Got a free eBook code? Click HERE for instructions on how to download.

Thursday, April 15, 2010

What Makes A Synopsis Good?

The answer to that is both easy and utterly complicated. Your story is what makes the synopsis good. But how do you decide what parts of your story to spotlight in the synopsis? That is the tough part and unfortunately it could be the difference between someone asking to read your manuscript or passing altogether on it.

Now that I'm nearly finished with the editing process I'm faced with having to write a synopsis for my new book. Even if my agent doesn't require a synopsis before he reads it, if he decides to try and sell it I know he'll want one to send to editors. It is inevitable that I will have to write one so I might as well just do it. Sorry to break the news to those of you who were hoping that once you land an agent you'll never have to write another synopsis!

Here's a few things you should ask yourself when writing a synopsis: Why are people going to want to read this book? What makes this book different from others of its kind? Be sure to include the inciting incident (that which sets the book in motion), the major plot points, the character arcs, and the climax/resolution.

I won't really get into the length a synopsis should be, that depends entirely on your agent (or the agent you're submitting to) and their preference. Make sure you know what their preference is. I've covered this in prior posts but it warrants mentioning again. I've seen some agents that asked for a one page synopsis and others that allowed three to five pages. After you've done your research on the agent you're submitting to and thoroughly checked their website and guidelines, if you're still in doubt, ask them.

My synopsis is written and sent off to my Scribe Sisters for critiquing, how about you?

12 comments:

  1. Great post! Synopsis writing is so much harder than it should be. I hate it! :-)

    ReplyDelete
  2. It is isn't it Shannon?! I think that's because a synopsis isn't so much telling a story as it is telling about a story. That one difference is what throws most of us out of our groove!

    ReplyDelete
  3. I think what it is (and I just posted at my other blog about it), is that you know your story so well, and you know what goes on in it, you somehow have a DUH moment where you forget to mention these, or in such a way that makes it sound exciting to someone else.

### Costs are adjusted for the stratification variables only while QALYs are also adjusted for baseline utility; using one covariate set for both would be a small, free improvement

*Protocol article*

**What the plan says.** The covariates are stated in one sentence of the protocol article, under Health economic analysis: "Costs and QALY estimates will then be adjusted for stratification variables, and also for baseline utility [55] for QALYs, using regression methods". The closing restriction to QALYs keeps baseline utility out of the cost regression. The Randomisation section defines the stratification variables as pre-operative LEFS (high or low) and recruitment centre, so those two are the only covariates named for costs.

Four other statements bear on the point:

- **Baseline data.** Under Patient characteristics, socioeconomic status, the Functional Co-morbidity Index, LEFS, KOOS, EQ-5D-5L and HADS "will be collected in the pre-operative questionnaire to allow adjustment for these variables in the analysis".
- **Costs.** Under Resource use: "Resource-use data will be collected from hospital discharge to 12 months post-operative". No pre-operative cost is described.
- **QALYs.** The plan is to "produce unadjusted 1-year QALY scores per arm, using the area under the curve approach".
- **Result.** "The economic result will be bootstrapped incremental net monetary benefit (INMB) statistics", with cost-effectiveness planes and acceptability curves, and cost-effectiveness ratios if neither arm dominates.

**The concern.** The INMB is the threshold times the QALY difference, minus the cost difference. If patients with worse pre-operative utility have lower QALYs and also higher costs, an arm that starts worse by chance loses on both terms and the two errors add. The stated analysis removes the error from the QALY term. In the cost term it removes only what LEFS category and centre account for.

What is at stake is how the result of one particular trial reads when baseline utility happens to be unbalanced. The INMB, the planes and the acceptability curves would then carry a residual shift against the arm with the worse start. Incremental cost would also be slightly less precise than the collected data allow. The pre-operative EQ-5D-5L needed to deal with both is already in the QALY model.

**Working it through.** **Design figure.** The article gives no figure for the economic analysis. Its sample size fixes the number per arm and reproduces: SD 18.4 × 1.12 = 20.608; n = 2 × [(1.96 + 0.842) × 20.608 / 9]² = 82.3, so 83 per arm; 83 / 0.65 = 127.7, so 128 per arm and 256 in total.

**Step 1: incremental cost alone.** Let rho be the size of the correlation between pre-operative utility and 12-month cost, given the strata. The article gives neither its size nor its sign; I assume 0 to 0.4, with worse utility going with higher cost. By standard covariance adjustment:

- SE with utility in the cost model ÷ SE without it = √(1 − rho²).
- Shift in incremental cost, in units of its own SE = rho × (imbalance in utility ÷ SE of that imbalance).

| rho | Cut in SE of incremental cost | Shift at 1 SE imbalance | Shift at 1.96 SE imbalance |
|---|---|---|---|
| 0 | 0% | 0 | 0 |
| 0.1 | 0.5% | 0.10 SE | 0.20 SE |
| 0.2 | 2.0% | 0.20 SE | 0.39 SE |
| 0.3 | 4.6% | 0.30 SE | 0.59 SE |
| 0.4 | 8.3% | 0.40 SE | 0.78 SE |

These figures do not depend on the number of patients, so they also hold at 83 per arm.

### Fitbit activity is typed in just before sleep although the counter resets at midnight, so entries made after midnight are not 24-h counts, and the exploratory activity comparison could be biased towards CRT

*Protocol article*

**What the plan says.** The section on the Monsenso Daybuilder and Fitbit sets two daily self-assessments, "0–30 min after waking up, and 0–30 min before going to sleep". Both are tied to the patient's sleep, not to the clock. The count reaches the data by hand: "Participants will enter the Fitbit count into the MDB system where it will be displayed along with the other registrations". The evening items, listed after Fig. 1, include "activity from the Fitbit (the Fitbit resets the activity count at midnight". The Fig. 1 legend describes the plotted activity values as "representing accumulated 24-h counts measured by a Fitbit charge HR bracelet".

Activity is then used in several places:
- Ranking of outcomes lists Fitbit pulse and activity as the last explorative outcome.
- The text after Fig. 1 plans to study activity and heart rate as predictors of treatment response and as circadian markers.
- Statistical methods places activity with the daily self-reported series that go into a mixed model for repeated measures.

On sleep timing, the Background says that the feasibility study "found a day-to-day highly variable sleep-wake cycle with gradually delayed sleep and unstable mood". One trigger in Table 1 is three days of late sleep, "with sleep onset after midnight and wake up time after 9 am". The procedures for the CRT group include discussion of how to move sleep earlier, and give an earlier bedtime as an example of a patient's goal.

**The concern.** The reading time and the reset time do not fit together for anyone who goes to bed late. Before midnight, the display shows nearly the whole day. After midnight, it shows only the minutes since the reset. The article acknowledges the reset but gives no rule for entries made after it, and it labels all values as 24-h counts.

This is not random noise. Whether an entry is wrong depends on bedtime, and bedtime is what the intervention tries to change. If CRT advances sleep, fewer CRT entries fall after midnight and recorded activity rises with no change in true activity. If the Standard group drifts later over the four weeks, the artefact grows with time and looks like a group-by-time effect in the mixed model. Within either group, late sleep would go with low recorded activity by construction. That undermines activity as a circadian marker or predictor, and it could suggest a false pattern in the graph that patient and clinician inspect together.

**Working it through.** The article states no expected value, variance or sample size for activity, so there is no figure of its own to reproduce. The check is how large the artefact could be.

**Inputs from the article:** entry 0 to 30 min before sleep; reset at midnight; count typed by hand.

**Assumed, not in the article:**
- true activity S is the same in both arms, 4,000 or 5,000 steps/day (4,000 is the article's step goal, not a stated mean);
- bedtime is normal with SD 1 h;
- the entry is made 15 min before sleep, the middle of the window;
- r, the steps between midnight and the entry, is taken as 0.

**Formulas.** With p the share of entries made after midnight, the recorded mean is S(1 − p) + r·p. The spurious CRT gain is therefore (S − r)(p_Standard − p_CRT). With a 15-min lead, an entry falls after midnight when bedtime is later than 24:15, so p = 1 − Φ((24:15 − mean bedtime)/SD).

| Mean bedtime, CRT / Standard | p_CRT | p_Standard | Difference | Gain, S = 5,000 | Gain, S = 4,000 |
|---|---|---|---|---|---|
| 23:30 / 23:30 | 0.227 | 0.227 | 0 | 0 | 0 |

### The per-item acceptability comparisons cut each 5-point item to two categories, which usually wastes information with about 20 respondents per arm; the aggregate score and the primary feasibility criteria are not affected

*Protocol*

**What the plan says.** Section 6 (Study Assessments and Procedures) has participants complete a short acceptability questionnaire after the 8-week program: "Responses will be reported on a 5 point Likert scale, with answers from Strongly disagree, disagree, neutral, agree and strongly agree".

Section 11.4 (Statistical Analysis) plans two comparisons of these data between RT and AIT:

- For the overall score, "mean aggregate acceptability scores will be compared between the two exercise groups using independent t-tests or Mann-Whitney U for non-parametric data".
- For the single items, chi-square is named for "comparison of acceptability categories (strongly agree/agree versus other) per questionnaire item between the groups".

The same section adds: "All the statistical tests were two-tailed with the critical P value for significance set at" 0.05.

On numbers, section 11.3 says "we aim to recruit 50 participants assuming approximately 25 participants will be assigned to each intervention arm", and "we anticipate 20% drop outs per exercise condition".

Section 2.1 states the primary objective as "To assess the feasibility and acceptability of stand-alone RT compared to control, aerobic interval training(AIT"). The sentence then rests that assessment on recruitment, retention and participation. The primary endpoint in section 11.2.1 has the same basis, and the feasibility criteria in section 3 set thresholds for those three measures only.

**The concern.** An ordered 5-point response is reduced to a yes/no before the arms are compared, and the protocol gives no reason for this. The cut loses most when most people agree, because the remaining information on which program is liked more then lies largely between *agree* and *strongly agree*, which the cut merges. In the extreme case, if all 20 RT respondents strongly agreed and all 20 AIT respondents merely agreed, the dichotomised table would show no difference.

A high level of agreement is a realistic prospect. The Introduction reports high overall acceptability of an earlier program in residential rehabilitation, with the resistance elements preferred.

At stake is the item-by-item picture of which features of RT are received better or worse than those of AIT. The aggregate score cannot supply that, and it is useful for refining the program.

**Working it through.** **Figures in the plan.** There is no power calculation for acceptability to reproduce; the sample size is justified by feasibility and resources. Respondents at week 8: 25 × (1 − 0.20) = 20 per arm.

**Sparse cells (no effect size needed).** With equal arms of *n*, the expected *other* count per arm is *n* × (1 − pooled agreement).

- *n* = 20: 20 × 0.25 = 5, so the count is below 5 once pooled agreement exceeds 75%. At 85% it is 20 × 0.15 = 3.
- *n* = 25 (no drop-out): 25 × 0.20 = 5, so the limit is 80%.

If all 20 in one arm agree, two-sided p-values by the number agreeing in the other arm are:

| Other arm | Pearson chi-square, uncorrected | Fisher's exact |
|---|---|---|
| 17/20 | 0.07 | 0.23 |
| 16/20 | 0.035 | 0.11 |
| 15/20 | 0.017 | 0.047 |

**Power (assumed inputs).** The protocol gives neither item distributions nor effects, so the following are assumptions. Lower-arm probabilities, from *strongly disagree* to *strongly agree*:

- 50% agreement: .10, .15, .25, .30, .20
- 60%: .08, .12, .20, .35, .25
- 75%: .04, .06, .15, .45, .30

Like I said in "Running With Scissors" I feel that I've got a second chance at sending this out to this first publisher. I'm working on this 1-page synopsis like the world will end tomorrow if I don't get it right.

    ReplyDelete
  4. You hit it on the nose Lorelei! We know our stories so thoroughly that we tend to leave out bits we know and assume we've already mentioned. I'm bad about that! Ctit partners are great for that!

    ReplyDelete
  5. Even though writing the synopsis is a PAIN it really helps finding holes in stories and gets you to realize what your book is about. When you have to condense it to a page or two, you really have to get at the heart of it.

    But no me likey synopsis. Yuck.

    ReplyDelete
  6. Excellent point Karen. A synopsis forces us to get to the heart of our story. Maybe I should start writing mine along with the outline!

    ReplyDelete
  7. Thanks for the helpful suggestions! I always agonize over synposes. I wrote a ten page one I was pretty happy with; the five page version was better, but it wasn't until I was down to one page that I realized what my story was all about! It's a good exercise, even if you're not giving it to an agent yet.

    ReplyDelete
  8. Great point Lorel, the more you can narrow it down, the closer you get to the heart of the story. It's hard to hit all the plot points that way, but it's a good exercise for those agents who only want one page double spaced!

    ReplyDelete
  9. I despise writing the synopsis, but it's an awesome exercise. With my first book, it helped reveal places where my novel still needed more work. Now I find myself writing it earlier in the process, thinking through what belongs there.

    ReplyDelete
  10. Me too Portia! On both counts. The first time I was forced to write a synopsis by an instructor I was blown away by how many issues it shined light upon. Now I know I have to write one for the sake of my story!

    ReplyDelete
  11. I haven't written one yet. It's like a scary monster under my bed. Yikes.

    ReplyDelete
  12. I know huh Julie? The kind that makes you reluctant to dangle your hand over the edge of the bed!

    ReplyDelete

Comments are like good friends, the more the merrier!